By Brandon M. Garrett, Attorney and Matthew J. Kreutzer, Attorney, Howard & Howard Attorneys PLLC
If you’ve ever been involved with franchising, then you know first-hand that the regulatory landscape for franchise companies can be daunting – particularly for those that aren’t familiar with the nuances of state and federal franchise laws. Navigating this already challenging geography became even more complicated for franchisors recently. This is because the National Labor Relations Board (“NLRB”) adopted a new “joint employer” test, deciding that McDonald’s Corporation should be considered the joint employer of its franchisees’ employees.
In December 2014, the NLRB – the agency tasked with protecting employees against unfair labor practices – identified McDonald’s (the franchisor) as a joint employer by alleging that it engaged in various unlawful employment practices against its franchisees’ employees. The NLRB argued that McDonald’s was a co-employer because of the indirect influence it had on those employees by way of the policies, procedures, and rules McDonald’s requires all of its franchisees to follow. Many have speculated that this move is a political one stemming from the NLRB’s motivation to allow employees of these large franchise systems to unionize so that they can collectively bargain with their employers.
This move caught the franchise community off guard. Historically, franchisors have been found time and again to be shielded from such liability because they lack direct control over their franchisees’ employees. Now however, with this change in position and focus by the NLRB and other governmental agencies, many franchise companies are reconsidering the aspects of the franchisor-franchisee relationship and are seeking ways to limit their risks of being found jointly responsible as an employer of their franchisees’ employees.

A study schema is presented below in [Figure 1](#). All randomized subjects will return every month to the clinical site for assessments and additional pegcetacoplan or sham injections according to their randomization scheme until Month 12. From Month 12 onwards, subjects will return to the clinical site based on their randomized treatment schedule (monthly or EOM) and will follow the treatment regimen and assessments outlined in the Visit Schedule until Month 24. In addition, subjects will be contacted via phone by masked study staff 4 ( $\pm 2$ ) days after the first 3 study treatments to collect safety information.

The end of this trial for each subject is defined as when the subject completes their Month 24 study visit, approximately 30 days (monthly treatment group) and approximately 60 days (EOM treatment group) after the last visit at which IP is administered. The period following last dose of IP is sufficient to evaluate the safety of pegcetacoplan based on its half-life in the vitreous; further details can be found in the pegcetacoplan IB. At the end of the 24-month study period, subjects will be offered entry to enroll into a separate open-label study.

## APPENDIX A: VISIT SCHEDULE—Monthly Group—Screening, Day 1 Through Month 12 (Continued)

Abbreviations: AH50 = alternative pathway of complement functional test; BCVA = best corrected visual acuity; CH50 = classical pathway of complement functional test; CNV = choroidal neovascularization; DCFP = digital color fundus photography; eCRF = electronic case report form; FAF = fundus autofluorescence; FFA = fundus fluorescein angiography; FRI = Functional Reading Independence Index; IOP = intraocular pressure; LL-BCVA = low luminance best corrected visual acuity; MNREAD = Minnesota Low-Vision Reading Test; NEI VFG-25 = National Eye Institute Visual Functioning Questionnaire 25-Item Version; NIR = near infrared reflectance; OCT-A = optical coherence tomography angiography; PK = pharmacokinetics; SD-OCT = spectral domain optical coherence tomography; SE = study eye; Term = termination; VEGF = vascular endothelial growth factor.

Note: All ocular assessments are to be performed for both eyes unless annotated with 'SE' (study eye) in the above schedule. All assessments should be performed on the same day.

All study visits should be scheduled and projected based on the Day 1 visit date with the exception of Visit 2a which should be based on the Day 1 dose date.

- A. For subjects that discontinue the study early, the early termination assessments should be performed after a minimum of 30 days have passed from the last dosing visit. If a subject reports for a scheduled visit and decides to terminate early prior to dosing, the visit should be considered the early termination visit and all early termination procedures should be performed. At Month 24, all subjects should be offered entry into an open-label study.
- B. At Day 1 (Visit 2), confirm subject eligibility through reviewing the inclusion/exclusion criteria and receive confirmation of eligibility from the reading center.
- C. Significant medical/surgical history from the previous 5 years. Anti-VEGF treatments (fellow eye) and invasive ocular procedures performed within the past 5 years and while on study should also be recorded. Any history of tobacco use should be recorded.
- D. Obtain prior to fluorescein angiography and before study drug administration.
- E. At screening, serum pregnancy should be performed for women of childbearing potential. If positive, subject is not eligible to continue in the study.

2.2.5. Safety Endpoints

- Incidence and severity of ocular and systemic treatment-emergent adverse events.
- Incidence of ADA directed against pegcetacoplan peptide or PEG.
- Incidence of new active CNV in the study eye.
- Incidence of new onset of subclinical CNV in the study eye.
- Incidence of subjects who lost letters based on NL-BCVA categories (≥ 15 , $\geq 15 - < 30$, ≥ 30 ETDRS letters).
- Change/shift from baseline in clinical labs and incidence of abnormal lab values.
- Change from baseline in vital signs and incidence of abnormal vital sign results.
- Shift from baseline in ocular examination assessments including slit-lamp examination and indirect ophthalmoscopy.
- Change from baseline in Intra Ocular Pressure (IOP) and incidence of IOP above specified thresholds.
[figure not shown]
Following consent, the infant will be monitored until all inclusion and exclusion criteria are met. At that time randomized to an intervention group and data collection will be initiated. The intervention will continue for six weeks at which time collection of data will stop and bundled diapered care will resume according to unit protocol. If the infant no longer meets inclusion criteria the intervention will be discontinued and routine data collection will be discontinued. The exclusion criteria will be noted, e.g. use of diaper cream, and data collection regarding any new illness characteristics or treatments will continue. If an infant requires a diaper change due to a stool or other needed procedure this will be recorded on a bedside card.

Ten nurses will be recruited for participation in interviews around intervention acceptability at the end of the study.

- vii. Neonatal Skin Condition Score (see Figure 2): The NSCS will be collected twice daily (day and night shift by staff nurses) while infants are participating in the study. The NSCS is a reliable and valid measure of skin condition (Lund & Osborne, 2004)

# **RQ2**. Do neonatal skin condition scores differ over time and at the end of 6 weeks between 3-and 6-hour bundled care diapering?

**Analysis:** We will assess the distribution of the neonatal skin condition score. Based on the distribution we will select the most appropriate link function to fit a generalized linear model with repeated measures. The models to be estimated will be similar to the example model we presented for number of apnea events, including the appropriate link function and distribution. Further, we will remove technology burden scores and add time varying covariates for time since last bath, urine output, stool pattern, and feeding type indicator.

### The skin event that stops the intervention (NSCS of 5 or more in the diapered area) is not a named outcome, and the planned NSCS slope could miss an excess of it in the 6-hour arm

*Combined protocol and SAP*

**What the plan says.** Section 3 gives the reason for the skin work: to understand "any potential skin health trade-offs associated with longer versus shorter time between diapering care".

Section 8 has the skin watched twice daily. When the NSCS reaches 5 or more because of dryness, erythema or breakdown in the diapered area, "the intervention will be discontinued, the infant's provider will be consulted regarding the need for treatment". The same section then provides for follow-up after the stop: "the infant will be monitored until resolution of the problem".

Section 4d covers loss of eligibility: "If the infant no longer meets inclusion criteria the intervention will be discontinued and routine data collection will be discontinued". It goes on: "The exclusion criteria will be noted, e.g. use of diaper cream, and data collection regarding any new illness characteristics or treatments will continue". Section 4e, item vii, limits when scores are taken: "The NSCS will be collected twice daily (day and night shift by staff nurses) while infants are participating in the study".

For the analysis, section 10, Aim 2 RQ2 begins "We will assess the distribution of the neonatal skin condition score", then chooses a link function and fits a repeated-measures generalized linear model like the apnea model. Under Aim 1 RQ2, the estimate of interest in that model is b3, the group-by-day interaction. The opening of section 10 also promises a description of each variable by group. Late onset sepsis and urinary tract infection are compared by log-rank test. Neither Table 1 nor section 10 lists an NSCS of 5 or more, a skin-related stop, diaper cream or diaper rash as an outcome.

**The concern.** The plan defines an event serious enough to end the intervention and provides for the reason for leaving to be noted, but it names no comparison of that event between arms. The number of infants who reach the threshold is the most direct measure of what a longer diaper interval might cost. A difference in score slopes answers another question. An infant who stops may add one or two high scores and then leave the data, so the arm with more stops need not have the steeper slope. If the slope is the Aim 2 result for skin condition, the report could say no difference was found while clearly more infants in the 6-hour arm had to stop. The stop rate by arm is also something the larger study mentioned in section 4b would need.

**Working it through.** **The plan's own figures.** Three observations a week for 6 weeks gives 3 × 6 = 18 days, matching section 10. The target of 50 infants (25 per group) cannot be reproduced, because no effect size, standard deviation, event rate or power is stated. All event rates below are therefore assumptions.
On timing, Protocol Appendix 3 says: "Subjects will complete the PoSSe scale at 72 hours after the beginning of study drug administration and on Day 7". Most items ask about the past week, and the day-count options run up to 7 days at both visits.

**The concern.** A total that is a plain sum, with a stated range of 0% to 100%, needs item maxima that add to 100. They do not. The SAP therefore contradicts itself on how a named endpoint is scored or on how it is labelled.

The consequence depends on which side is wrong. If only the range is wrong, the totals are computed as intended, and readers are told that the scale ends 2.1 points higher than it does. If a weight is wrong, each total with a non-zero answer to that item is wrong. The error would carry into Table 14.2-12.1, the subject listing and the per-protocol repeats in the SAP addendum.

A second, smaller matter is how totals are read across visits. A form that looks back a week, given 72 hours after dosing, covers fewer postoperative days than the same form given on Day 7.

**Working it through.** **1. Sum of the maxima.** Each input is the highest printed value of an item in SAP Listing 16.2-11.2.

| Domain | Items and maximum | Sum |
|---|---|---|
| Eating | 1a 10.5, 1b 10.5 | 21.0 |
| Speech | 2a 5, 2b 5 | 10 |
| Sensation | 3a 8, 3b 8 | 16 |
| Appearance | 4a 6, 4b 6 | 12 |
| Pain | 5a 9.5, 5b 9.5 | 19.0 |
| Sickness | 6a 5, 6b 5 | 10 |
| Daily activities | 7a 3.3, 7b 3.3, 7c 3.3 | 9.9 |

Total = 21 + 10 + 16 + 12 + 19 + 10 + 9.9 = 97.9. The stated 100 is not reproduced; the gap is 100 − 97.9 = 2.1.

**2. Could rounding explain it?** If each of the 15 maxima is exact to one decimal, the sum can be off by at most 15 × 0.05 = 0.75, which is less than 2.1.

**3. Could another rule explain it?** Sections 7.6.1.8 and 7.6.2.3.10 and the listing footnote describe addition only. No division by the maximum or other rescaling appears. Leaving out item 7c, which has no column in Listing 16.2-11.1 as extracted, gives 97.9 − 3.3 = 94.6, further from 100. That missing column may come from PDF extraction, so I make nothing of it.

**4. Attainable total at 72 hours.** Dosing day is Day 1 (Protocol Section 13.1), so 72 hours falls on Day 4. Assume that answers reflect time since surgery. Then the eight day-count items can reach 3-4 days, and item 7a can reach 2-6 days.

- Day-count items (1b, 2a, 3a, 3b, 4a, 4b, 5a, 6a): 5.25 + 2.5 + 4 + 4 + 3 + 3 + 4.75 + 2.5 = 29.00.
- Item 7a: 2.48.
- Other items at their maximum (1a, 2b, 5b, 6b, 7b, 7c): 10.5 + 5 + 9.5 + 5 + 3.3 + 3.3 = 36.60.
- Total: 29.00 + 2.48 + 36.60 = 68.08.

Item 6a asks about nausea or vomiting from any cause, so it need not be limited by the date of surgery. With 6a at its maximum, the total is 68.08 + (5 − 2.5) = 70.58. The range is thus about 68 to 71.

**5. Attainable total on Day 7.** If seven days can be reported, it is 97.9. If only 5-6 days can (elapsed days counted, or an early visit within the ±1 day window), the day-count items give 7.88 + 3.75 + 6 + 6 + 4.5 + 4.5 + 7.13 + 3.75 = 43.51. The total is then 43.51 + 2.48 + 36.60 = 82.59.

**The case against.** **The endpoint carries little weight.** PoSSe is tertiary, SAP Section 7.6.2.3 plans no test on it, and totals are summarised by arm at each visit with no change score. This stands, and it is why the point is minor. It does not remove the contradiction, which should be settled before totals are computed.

This sea-change has created a series of new challenges for lawyers who advise franchise brands. On one hand, a franchisor’s primary responsibility is to protect the brand and integrity of the franchise system as a whole. As a result, it is crucial for the franchise company to have strong rules and policies in place to ensure the uniformed replication of an exceptional customer experience. On the other hand, the position taken by the NLRB and other governmental agencies has made it clear that greater control by a brand owner can be a contributing factor in the joint employer test.
What follows from this tension is the need for balance in the controls exerted by franchise companies over their individual franchisees. For a trademark owner, it is critically important to create uniform standards to protect the use of the brand and quality of the products and services to the end user. When these controls start to seep into matters of the employment relationship, however, the franchisor finds itself deeper within joint employer territory. As a result, experienced franchise attorneys typically seek ways to achieve a happy medium between dictating rules that ensure brand consistency and quality system-wide, while at the same time avoiding a direct or indirect nexus to the relationship between the franchisees and their employees.
Without much in the way of direct guidance from the NLRB or other authorities, finding the right balance between these competing concerns can be elusive. The prevailing wisdom is that a franchisor should draft its legal documents in a way that ties operational rules to brand-protection justifications, and leave it to individual franchisees to determine the way their employees follow those rules. By way of example, franchisors likely won’t find themselves to be joint employers if their manual dictates what type and style of uniforms the employees must wear; they may, on the other hand, find themselves deeper in joint employer territory if the manual dictates employees’ hours, pay, and/or benefits.
The devil is in the details, and unfortunately there is no silver bullet to protect against these risks. Concerned franchise companies should consult with legal counsel experienced in franchising to best arm themselves in this increasingly perilous environment.